"I had written three songs: 'Honky Tonk Man' and two ballads, one of them being 'How Far Is The Nearest Star,' and a guy came by and he kept trying to get me to go to the Louisiana Hayride. Finally I told him I'd go, so we went. The first person he introduced me to was George Jones who was in a hurry. He then introduced me to Billie Jean Horton, who was the wife of Johnny Horton. She introduced me to Johnny and we went backstage. I sang him two or three ballads but he was looking for something uptempo and I did him 'Honky Tonk Man,' and he liked it and called his manager Tillman Franks. Johnny learned the song right there, then he took it to Nashville and recorded it."

Howard gave one third of the song to Horton and another third to Franks in order to get it recorded, although Franks says that he earned his share by refashioning a melody that was originally too close to George Jones' Why, Baby Why. "Johnny came to my house with a copy," Howard recalled. "I had no record player so I couldn't play it. I took it to a lady who had a jukebox where we played it. The story got around that she had it and I really had trouble getting it back." He also claims to have written One Woman Man and given it to Horton and Franks on the condition that Horton continued to record songs by him. Franks claims that he and Horton wrote the song, although it's not especially original, as it features new lyrics to a dance tune, Schottische In Texas.

On the strength of Honky Tonk Man, Howard moved to Texas: "I had a chance to be on the Big D Jamboree,"  he said. "That was as big show back then in Dallas and that's how I came to Texas. I liked Fort Worth and moved there.

I believe the year was 1956 and at that time I was doing 'Honky Tonk Man' and 'One Woman Man,' and songs like that on  stage." On Horton's next session, they recorded another Howard Crockett composition, Sugar Coated Baby, but it wasn't released until later. Howard also tried to land a recording contract. "It started with a tape that I had sent to Acuff-Rose," he said. "Mac Wiseman had just become the new A&R man for Dot Records. He heard me and he liked my voice because it was deep, and in fact he made a comment that it sounded like a young Ernest Tubb. He got in touch with me at the radio station here and they signed me to Dot Records."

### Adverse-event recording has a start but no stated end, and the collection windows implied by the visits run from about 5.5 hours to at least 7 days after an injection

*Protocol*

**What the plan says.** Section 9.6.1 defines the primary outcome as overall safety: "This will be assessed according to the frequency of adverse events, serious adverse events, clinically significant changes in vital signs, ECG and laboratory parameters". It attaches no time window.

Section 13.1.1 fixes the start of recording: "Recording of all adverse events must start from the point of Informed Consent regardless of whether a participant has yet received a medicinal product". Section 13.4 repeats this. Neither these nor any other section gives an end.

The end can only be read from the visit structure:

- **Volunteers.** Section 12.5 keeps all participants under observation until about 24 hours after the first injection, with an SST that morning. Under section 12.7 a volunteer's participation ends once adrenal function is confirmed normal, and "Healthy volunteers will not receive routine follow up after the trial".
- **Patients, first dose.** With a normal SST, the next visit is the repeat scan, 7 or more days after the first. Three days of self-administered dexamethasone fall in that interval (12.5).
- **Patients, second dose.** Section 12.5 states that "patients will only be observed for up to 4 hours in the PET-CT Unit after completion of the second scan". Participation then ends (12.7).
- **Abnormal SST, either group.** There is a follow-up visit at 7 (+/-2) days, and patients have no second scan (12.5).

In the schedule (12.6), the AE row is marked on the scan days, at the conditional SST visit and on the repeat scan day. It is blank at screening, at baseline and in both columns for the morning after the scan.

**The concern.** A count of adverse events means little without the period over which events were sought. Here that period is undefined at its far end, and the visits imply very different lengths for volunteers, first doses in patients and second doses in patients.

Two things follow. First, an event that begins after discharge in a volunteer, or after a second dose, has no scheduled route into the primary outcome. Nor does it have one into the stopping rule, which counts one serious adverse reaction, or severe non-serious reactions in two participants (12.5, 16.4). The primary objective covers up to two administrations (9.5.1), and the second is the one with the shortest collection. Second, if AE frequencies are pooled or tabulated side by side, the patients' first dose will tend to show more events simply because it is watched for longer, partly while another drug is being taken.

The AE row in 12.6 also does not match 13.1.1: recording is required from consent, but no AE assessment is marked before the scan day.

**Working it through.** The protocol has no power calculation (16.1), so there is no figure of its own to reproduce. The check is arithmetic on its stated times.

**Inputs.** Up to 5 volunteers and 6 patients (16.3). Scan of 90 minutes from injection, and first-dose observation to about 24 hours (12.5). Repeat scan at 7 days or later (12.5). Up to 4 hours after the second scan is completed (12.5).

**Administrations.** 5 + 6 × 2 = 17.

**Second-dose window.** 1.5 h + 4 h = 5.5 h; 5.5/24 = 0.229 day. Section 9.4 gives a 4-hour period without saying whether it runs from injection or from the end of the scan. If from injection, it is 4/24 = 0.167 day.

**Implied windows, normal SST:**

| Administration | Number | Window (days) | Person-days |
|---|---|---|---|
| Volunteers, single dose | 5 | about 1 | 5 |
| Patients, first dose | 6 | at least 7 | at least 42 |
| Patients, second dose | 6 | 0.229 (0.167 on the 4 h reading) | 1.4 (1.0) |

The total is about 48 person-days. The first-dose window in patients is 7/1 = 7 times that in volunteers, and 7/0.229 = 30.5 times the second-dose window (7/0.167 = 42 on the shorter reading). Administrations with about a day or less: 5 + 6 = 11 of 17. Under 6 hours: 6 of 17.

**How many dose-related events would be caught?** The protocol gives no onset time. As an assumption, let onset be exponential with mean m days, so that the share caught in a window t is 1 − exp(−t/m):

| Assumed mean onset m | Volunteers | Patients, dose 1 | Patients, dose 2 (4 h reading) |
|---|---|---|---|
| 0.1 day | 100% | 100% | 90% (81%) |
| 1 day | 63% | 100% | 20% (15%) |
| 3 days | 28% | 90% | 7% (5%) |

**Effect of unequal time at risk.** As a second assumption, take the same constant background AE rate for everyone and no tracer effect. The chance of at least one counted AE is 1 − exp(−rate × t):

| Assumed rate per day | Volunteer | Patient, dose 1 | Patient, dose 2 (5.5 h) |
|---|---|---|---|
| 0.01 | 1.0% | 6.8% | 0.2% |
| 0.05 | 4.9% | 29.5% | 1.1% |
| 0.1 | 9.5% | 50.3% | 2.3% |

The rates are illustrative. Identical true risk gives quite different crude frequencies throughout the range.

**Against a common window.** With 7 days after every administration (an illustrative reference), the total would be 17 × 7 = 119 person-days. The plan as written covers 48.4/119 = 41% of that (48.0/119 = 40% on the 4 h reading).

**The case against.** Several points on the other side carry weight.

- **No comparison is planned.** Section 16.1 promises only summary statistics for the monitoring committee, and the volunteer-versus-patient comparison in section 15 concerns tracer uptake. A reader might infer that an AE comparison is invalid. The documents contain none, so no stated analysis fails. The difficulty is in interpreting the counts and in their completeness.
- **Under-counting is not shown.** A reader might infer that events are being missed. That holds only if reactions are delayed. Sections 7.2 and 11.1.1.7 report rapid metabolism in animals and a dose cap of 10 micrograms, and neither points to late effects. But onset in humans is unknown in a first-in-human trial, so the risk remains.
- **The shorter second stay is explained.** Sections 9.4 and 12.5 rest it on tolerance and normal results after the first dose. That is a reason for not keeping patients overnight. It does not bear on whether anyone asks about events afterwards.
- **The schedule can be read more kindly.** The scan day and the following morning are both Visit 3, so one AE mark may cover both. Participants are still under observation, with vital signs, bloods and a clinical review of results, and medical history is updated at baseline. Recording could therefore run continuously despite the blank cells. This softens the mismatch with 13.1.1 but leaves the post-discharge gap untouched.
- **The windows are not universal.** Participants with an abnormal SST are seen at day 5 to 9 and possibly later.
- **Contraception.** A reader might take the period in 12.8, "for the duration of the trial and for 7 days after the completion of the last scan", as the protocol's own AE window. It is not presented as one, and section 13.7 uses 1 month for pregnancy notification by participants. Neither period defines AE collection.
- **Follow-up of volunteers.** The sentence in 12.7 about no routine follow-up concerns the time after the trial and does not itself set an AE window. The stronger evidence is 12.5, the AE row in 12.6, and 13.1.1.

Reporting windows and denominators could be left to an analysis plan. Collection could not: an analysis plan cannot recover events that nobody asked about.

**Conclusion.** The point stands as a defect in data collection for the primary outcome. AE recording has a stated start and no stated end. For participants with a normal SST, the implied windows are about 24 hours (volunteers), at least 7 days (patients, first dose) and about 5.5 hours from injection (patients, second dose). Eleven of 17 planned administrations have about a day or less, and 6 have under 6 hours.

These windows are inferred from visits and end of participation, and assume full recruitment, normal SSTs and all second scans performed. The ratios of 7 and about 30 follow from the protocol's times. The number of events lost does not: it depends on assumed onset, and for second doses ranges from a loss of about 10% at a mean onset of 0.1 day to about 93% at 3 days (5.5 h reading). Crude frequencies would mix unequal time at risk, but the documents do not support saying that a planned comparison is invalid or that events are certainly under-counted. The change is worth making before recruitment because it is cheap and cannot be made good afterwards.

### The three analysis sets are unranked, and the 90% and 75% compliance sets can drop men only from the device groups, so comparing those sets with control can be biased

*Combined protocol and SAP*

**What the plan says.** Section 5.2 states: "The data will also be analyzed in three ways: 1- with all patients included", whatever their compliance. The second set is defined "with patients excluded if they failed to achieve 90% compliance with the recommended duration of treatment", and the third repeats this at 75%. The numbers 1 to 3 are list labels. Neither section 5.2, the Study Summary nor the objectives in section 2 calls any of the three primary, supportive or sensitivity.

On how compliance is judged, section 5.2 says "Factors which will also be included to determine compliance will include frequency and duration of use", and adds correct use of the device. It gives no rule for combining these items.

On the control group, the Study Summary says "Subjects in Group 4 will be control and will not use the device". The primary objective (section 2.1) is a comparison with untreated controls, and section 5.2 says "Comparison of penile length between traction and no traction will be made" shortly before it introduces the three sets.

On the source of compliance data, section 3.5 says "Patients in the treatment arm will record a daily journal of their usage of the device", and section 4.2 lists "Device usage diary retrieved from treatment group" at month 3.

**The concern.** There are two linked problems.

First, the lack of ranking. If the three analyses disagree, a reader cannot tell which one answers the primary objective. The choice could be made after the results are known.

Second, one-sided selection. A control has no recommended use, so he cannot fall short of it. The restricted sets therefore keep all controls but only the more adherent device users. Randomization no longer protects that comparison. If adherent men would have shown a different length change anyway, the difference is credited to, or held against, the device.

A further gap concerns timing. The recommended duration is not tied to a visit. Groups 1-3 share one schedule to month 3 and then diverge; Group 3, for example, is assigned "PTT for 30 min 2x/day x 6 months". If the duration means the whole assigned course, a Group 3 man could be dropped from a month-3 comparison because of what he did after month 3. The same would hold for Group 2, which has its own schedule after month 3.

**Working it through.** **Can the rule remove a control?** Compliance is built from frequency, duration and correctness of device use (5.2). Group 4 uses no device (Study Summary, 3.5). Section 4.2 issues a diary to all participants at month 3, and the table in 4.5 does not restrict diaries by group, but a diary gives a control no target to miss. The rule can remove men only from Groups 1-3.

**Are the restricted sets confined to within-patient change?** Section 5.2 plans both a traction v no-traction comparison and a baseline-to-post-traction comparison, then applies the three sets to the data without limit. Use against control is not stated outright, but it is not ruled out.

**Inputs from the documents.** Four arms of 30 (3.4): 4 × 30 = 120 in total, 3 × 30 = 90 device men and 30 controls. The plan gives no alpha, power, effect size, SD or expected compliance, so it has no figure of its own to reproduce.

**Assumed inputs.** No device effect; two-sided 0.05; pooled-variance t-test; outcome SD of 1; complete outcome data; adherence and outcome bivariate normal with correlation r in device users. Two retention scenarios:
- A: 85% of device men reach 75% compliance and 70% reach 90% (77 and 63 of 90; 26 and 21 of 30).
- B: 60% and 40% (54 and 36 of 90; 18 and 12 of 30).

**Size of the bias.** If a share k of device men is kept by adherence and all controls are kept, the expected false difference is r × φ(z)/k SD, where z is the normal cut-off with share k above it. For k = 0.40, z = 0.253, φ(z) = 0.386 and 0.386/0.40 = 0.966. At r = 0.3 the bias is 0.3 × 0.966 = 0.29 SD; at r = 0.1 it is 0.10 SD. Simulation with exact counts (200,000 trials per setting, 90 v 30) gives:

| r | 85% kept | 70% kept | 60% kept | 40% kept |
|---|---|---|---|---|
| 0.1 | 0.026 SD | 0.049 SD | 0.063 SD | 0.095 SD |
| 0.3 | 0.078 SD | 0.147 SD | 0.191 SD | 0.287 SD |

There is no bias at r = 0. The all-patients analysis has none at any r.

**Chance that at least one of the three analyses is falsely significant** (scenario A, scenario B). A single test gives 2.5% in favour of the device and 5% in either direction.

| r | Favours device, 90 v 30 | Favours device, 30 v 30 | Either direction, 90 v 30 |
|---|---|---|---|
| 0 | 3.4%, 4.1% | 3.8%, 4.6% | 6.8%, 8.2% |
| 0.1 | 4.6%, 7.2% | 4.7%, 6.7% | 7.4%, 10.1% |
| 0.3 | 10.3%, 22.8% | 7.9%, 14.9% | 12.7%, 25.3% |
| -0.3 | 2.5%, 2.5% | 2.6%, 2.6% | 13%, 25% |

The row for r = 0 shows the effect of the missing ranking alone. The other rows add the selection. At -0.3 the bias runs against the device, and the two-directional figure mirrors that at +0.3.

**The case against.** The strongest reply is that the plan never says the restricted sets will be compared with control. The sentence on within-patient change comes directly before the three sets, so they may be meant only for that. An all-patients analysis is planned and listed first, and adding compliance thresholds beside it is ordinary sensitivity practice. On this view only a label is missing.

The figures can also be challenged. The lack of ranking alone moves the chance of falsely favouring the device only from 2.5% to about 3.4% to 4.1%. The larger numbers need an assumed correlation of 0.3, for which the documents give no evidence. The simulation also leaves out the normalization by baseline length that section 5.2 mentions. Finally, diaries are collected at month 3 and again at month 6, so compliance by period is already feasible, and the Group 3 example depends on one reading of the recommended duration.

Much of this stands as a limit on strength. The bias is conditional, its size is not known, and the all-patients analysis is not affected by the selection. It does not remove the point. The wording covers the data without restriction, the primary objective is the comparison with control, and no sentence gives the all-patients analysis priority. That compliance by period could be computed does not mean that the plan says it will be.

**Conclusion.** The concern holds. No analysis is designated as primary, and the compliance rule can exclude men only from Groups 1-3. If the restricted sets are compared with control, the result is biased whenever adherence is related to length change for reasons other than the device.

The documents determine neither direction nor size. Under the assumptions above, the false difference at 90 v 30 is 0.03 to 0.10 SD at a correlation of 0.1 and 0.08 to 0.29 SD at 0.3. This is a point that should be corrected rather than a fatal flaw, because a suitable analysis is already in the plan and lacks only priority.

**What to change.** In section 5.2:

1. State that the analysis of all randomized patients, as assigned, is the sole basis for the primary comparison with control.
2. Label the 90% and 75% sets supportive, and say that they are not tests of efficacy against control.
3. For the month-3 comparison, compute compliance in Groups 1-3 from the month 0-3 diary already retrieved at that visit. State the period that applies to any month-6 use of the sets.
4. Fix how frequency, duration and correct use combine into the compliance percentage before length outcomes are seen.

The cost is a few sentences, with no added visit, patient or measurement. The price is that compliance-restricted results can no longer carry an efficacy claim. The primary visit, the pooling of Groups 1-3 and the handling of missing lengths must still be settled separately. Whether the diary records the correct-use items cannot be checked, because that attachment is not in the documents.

Mac Wiseman remembered signing Howard. "I was living in California at that time producing for Dot Records,"  he said recently. "I can't remember if I met him in California or Nashville. Probably Nashville. I know I was instrumental in changing his name. Being from Texas, I thought 'Crockett' was more appropriate than Hausey. He was a big hunk of a man. Had to carry two clubs to keep the women off. I liked him, but he could be a tricky booger. After he left Dot, he came to Nashville pitching songs. He gave three publishers an exclusive on his songs, and got a deposit from each one. He never pulled any skullduggery on me that I know of."

 Howard Crockett Out Of Bounds - The Johnny Horton Connection
Read more at: https://www.bear-family.com/crockett-howard-out-of-bounds-the-johnny-horton-connection.html
Copyright © Bear Family Record

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Tracklist
Crockett, Howard - Out Of Bounds - The Johnny Horton Connection (CD) CD 1
01 Break Away Billy Boy
02 Deep Elm Dave
03 Trail Of Tears
04 Jessie And The Glendale Train
05 If You'll Let Me
06 Tell Me Why
07 I Love This Girl
08 Steamboat Bill
09 The Ballad Of Thunder Road
10 Please Answer The Phone
11 Out Of Bounds Again
12 The Great Titanic
13 Going Down To Soldier
14 You've Got Me Lyin'
15 I'm Gonna Try Again
16 Where Did My Baby Go
17 Branded
18 Night Rider
19 Honky Tonk Man
20 All Grown Up
21 Sleufoot The Bear
22 Johnny Reb
23 I Got Stripes
24 That Old Jukebox
25 Just A Poor Man
26 I've Got You Worried Too
27 Seven Cards From Now
28 Polly Ann
29 Dunkerque (Dunkerk)
30 Jessie And The Glendale Train
31 Sugar Coated Baby
32 You've Got Me Lyin'
33 Untamed Heart
34 If You'll Let Me
35 Truddy Brown
36 Seven Cards From Now